Then, there’s World B. Free, who once prompted Herb Smith – the cat who correctly thought Dr. J was a better name than Julius Erving – to call out “All-World!” after the Brooklyn baller pulled off a 360-degree dunk … in junior high. Free would later say he also thought highly of world liberation.
But why would NBA-bad-boy-turned-rapper-model-citizen Ron Artest want to change his name? The answer: Why does Artest do anything?
According to the Los Angeles Times, the Lakers forward has filed paperwork in Los Angeles County Superior Court to dispense with his given name, Ronald William Artest Jr., and adopt the name Metta World Peace. The back of his jersey, then, would read, “World Peace.”
Metta has myriad definitions in the Buddhist faith, and they’re all warm and fuzzy: benevolence, friendliness, goodwill, nonviolence, fellowship, you get the picture. Artest said on his Twitter feed, “Metta is a Pali word meaning loving-kindness. Metta chanting is the radiation of loving-kindness towards all beings: Super dope!!!”
Pali is the language used in many early Buddhist texts. Artest does not mention if there is a Pali word for super dope.
Outside of that tweet, it’s unclear what inspired the name change. When one of his Twitter followers asked him point-blank, Artest responded, “OK Listen It was a long summer day And…. Hold one sec.”
That was around 7 a.m. ET. Artest never followed up. His website makes no mention of the name change.
Artest’s ex-publicist, who resigned last week, his lawyer and a Lakers spokesman confirmed the news for the Times, but none had insight into the rationale behind it.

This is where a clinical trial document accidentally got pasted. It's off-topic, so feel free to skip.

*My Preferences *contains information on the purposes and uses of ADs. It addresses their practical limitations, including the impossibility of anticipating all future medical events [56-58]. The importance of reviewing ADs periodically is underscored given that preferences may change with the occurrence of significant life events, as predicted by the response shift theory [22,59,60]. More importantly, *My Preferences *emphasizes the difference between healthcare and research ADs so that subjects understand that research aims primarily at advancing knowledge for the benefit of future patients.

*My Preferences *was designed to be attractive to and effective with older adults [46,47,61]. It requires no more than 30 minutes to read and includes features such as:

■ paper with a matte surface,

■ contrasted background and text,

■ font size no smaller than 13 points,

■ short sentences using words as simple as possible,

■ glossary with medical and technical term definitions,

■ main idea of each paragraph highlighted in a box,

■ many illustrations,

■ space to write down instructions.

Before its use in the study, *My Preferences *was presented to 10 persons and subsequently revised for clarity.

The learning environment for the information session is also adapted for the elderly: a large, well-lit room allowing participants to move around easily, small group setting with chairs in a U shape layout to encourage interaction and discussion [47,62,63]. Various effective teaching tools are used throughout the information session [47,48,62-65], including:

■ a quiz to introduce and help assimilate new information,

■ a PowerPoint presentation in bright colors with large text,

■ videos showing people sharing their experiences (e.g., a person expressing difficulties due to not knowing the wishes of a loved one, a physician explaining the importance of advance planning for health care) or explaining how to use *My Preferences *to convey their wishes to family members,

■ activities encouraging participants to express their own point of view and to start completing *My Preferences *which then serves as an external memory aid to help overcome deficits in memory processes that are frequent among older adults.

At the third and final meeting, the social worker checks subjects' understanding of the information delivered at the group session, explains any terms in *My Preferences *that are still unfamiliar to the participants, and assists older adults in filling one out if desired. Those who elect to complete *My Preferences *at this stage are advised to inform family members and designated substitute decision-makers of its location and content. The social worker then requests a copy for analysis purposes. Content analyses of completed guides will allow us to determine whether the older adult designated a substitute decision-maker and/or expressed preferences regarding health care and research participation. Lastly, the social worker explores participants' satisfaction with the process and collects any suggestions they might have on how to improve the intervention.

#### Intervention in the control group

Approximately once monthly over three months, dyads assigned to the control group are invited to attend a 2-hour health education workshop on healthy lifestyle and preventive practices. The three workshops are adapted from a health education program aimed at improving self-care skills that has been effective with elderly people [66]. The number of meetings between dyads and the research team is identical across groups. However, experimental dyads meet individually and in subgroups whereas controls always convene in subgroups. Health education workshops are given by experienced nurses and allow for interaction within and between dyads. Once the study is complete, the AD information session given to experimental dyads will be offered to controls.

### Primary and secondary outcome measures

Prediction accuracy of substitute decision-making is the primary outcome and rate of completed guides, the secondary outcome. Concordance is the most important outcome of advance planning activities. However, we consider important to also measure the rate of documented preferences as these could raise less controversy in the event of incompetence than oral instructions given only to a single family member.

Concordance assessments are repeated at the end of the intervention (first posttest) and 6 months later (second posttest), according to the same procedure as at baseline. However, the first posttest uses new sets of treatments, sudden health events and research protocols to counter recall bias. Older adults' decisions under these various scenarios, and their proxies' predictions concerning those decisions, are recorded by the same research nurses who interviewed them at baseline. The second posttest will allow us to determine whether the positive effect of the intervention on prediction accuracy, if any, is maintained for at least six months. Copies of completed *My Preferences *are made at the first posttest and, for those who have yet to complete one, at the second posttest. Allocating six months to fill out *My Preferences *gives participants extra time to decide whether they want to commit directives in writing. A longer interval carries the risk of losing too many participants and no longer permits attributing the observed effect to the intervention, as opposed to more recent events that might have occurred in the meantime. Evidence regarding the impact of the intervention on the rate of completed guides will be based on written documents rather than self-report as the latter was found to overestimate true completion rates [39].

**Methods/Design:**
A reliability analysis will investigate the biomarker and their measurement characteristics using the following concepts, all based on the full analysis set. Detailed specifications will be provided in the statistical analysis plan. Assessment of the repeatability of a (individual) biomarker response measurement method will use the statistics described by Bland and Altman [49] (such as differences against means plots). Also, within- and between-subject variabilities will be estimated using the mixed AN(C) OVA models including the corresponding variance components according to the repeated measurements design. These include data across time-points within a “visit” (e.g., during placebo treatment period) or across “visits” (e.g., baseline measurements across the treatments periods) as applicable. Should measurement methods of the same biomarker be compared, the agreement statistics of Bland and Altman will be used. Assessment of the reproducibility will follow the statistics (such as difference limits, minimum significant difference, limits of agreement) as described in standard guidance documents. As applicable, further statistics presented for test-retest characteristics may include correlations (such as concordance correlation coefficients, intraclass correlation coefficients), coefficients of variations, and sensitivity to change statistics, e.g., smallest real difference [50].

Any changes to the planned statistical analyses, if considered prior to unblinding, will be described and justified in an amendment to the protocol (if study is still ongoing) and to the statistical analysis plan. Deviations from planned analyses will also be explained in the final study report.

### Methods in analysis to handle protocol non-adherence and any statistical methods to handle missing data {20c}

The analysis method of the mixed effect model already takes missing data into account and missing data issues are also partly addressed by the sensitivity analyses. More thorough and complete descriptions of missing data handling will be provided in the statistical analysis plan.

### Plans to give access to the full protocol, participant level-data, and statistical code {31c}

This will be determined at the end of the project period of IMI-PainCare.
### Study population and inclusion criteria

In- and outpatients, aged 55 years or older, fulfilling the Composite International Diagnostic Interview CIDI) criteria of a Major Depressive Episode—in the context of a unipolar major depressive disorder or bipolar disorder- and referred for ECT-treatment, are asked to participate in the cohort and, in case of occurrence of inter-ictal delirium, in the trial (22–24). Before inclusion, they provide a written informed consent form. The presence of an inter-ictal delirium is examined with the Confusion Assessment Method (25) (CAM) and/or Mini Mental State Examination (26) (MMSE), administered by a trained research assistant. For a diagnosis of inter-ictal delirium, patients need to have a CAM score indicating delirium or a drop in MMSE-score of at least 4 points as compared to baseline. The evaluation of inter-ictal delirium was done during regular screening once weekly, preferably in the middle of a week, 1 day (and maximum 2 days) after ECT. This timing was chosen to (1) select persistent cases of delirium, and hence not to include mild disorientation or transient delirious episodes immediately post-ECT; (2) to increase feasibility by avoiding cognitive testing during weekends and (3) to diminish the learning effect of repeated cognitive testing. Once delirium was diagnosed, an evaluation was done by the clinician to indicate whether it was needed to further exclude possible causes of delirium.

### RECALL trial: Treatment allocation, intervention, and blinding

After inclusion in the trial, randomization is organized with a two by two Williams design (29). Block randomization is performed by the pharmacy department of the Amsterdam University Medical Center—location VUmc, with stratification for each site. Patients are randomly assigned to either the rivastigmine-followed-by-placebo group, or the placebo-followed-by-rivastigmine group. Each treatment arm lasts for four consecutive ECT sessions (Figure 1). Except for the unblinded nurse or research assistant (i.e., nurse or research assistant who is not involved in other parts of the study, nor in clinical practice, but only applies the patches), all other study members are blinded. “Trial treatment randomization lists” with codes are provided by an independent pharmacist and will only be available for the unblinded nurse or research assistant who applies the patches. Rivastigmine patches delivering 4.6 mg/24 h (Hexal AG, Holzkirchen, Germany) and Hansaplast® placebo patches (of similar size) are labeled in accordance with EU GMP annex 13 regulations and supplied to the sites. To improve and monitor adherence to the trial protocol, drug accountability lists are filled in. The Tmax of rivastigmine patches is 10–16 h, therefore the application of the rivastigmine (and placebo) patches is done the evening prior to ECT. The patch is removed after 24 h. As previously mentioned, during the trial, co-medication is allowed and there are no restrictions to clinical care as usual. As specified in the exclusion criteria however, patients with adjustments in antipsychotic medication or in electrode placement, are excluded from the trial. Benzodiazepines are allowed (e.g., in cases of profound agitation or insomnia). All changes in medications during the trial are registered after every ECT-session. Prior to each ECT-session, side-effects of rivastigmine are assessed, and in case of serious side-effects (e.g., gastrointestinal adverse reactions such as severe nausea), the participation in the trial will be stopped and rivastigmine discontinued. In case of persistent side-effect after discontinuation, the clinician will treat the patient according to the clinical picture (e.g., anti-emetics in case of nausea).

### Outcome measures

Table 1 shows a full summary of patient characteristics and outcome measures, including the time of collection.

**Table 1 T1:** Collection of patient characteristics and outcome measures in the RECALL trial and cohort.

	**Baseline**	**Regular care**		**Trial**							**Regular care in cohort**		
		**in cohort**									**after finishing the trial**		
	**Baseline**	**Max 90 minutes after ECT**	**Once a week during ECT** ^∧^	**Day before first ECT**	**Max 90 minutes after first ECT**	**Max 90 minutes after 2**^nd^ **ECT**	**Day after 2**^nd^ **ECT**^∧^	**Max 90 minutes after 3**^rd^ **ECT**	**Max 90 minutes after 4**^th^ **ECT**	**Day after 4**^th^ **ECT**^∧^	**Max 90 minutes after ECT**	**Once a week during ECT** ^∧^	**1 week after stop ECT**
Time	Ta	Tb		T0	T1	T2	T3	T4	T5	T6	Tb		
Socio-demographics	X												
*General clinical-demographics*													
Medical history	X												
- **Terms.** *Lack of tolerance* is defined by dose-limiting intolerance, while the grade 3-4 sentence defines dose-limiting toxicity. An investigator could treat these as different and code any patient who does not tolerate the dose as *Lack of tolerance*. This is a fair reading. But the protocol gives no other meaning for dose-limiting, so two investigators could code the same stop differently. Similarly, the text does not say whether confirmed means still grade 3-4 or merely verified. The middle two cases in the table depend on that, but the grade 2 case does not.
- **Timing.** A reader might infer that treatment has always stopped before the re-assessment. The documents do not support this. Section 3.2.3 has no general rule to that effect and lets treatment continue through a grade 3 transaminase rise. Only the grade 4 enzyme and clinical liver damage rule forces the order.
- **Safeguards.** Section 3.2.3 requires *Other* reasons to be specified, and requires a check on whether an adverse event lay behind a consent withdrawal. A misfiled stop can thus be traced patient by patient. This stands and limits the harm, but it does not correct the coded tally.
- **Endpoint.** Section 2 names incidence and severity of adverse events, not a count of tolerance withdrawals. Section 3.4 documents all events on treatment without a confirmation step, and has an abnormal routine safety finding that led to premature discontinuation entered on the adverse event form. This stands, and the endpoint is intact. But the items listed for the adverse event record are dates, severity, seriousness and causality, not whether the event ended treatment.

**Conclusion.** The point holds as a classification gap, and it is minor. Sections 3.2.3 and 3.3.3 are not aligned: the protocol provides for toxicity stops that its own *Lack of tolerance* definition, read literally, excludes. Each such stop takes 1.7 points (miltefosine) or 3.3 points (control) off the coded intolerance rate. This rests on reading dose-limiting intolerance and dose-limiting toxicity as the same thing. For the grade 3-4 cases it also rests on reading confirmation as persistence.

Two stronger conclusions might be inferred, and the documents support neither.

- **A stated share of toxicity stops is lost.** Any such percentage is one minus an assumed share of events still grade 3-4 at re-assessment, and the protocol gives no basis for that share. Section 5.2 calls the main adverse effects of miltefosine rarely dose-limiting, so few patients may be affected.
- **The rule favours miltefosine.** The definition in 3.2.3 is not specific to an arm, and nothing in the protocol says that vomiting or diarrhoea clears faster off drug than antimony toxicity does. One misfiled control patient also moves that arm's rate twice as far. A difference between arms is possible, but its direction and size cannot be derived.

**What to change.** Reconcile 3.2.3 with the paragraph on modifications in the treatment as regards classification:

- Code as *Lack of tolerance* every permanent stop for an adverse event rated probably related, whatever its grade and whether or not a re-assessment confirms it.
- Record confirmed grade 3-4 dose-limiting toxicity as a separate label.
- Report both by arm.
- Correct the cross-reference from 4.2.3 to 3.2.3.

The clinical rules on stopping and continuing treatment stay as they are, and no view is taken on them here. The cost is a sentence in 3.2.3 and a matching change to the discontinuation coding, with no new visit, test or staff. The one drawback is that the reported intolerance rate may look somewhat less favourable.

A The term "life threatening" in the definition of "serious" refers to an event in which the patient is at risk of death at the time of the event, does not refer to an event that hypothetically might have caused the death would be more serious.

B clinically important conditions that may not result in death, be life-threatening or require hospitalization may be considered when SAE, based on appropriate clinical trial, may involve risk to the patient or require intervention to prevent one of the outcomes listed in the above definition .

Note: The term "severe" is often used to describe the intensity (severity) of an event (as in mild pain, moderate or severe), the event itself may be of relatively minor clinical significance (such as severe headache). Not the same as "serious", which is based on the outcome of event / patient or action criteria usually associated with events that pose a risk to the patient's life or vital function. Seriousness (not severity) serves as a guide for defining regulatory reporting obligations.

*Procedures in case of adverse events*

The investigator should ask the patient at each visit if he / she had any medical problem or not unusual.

Artest is scheduled to appear in court in August for a name-changing hearing, the Times reported.
Some might say World Peace is an ironic nickname for a man whose career includes 60 technicals, 33 foul-outs, 17 flagrant fouls and six ejections, andalso includes a starring role in 2004’s “Palace Brawl,” for which Artest was suspended a record-setting 86 games.
But World Peace may speak more to the new-and-improved Artest, who raffled off his 2010 NBA Championship ring to help youngsters with mental illnessesand who won the NBA’s citizenship award for his philanthropy in that field. (And for what it’s worth, Artest had only six technicals and one ejection last season.)
You’ll soon be able to find Artest’s 140-character missives at his new Twitter feed, the player says, though it’s difficult to know for sure which Artest account is real. The hoopster explained the conundrum in a tweet to our Don Lemon on Friday morning, “Tell twitter they need to verify me They are lazy They never check emails.”